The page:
November 12, 2012
The Plymouth community gathered on Saturday Nov. 10 and Sunday Nov. 11 to take the next step in our discussion of congregational priorities. The conversations were triggered by the offer of a new organ for the sanctuary and focused on questions of changes to the building that will better enable Plymouth to live into its priorities.
Pastor Brigitta Remole opened the meeting with prayer. She went on to affirm the congregation for its work since February to enter into the hard work of “adaptive change,” triggered by shifts in our culture and society. She reiterated that Plymouth has specific core values that will not change: its commitment to social justice, its role as a change agent, the centrality of music to its culture, its commitment to beinga downtown church and its seeking after that which is spiritual as well as intellectual. She reminded the congregation that we recognized our “DNA” in the discernment process: that Plymouth is a church that experiences the divine in relationship. And she noted that our current focus is on three priorities: the vitality of worship in diverse forms, the role of music and the arts in congregational life and outreach, and programs for youth and young adults.
Pastor Remole went on to announce that through the continuing work of the Worship, Arts and Music Board, several decisions have been made towards cultivating emerging forms of worship in complement to the traditional forms at which Plymouth is already adept. These include:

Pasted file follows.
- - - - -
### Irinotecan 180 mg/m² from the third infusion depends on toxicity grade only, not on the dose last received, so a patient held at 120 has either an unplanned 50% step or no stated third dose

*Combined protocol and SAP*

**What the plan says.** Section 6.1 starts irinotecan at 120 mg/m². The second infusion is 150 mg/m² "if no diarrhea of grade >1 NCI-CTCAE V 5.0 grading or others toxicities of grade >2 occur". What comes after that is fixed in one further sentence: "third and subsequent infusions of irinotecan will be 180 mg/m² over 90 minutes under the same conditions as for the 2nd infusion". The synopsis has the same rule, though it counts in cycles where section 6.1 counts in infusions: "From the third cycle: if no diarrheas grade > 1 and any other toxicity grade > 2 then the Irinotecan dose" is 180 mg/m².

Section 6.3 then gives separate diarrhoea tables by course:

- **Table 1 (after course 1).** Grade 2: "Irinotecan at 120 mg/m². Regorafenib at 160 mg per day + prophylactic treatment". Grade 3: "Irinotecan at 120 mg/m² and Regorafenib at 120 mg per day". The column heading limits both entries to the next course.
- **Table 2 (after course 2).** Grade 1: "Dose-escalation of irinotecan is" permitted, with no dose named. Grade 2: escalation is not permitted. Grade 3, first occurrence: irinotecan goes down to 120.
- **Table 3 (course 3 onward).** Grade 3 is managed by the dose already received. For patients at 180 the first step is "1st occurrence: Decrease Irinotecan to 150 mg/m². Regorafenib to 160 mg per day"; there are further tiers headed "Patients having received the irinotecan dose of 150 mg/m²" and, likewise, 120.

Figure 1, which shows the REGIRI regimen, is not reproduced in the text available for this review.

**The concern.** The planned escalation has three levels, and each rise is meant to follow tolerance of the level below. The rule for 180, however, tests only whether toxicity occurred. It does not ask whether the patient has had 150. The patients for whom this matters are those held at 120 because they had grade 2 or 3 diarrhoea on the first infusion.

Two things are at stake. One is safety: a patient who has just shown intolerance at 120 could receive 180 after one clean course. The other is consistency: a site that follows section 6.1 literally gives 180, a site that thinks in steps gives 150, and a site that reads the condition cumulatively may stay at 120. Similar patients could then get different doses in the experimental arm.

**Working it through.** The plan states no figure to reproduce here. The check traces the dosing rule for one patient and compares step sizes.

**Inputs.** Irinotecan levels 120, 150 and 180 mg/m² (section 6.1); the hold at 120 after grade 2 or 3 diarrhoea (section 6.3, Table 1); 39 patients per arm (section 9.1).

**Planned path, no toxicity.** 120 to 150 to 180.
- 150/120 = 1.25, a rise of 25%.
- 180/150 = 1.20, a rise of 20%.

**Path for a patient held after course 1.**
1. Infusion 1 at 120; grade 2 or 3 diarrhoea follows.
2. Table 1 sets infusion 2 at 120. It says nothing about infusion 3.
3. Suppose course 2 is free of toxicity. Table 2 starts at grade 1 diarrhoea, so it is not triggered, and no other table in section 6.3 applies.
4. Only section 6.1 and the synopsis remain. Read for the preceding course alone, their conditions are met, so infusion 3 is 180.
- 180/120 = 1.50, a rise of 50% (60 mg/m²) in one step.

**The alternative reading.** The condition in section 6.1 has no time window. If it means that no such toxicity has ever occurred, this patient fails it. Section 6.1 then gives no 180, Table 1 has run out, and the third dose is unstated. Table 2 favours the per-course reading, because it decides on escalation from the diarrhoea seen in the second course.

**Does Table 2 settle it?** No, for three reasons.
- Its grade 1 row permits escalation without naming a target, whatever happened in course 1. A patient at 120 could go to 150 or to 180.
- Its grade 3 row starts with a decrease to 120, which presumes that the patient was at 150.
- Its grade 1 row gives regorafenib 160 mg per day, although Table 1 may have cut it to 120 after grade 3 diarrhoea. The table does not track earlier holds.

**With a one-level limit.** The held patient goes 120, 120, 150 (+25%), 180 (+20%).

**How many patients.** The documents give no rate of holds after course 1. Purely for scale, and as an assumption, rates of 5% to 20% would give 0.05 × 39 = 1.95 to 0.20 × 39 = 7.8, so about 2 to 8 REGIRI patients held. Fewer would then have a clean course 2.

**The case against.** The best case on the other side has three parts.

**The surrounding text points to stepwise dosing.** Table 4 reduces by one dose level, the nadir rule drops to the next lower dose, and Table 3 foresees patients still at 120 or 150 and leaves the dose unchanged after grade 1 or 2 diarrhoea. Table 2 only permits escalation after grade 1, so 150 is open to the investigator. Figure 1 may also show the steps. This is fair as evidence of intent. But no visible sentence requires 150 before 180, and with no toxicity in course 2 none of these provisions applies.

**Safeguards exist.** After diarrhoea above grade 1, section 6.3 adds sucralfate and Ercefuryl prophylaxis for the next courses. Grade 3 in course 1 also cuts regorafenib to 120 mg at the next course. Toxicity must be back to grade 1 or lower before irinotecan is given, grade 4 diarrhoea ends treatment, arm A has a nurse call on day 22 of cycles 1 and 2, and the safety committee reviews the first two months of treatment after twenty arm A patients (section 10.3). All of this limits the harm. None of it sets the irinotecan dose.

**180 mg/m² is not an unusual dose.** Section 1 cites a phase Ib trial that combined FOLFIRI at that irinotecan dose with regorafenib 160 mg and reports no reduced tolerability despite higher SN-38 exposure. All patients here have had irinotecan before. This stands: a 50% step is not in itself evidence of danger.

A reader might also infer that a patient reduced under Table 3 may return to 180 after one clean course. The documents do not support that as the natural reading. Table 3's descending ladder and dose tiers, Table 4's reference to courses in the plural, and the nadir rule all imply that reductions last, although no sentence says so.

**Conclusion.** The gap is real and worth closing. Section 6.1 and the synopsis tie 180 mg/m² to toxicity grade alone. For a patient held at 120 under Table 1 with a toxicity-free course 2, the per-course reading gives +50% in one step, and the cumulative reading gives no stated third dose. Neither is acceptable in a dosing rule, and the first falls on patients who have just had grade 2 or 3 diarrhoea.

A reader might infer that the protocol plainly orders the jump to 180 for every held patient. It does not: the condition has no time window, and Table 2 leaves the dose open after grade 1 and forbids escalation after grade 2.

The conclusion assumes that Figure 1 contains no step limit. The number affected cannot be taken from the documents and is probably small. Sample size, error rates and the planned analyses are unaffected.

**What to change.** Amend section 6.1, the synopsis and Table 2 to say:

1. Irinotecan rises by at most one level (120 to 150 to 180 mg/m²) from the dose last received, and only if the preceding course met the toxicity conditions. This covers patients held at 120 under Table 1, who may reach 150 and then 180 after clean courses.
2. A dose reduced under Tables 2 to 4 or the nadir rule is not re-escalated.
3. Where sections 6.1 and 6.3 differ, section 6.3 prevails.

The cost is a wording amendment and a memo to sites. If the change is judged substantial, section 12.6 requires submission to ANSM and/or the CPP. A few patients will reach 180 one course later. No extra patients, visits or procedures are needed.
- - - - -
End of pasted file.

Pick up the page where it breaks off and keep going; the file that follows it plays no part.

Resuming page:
Moderator Susan Ford reminded those participating of the path that led to the November conversations. Throughout the spring, the congregation discerned together in the development of its priorities, which were recognized and claimed in May. The subsequent offer of contributions to pay for a Fisk organ triggered the Council to convene congregational discussions on living into its priorities. Participants met in October to explore their dreams and hopes for worship, music and the arts. Representatives from Schacht Aslani architects and the Fisk organ company observed the conversation, who took what they heard and prepared concepts for discussion in November. Susan noted in her introductory remarks that as a result of this process, the committee planning the conversations learned more about the potential costs of the various ideas expressed. Changes to seating, acoustics, lighting and other aspects of the Sanctuary alone would be on the magnitude of costs from the most recent Sanctuary renovation in the 1990s.
As a result, the conversations focused on showing examples of what the changes might look like, and asking those participating to provide feedback on what aspects or ideas most inspired them.
Those who were unable to participate are invited to visit the congregational priorities page to download a PDF of the concepts show, link to an audio recording of the Saturday presentation, and print out a Feedback form. Please complete the feedback form and either email it to Susan Ford or drop it off at the church office by Friday Nov. 16.
The Council will meet in late November to review the results of the discussions and the feedback data, and revisit the gift of the organ in light of all that has been learned through this process.